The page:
I've been thinking lately about spring. Yes, it's getting warmer and the days are longer (curse you, daylight savings thing that makes us lose an hour).
But it's more than that.
I mean, firstly, there is the earthquake from 2011. March makes us feel (well, I feel) very somber and conscious about life.
The theme of life and death, sadly enough, fits in with the season.
Japan has the tradition of ending the school/fiscal year in March, and so spring is associated with the end of something as much as the start of something new. It's when everything changes. Graduation season starts around late February, and schools and new recruits in companies start their year in late March-early April. Sure, there are happy things like cherry blossoms, the flower viewing parties (called ohanami), and the sudden increase in pastel colored clothing on girls.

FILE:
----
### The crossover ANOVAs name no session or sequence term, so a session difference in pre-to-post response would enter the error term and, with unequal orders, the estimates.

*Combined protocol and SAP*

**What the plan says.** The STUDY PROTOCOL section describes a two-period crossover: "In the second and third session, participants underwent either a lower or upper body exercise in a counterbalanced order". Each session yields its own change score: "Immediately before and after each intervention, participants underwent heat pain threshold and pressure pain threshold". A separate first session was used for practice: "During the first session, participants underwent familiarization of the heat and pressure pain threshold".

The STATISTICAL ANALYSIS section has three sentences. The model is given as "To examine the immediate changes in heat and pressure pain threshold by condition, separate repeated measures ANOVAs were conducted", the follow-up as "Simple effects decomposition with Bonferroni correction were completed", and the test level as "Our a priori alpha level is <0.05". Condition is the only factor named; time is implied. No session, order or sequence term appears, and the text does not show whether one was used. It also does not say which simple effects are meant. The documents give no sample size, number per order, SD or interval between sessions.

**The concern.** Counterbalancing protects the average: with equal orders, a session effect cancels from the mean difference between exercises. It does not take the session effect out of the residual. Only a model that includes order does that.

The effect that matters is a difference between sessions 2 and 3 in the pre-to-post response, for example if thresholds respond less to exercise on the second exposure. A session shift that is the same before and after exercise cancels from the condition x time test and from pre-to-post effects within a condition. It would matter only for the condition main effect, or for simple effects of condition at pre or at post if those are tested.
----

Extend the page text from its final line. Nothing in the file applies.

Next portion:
Spring is, in the end, a bittersweet season.
But here, in Canada, I feel something upbeat.
To roughly sum up what I've heard or overheard, spring is the anticipation of more warm weather, which means you can drink beer outside and do campfires and have barbecues. It's much more straightforward in enjoying the season and what it offers.
There's also Easter, which I don't get.
I don't even really know anymore what I wanted to say.
What I meant, I guess, is that spring isn't necessarily always a joyous thing. It makes you think, it can make you sad, it means the end as much as a start.
And maybe Japan has this thing about seeing beauty in sadness. Spring and cherry blossoms aren't just pretty, they're also inexplicably melancholic.
Maybe I'm just missing home, and the complexities and subtleties of the world I grew up in.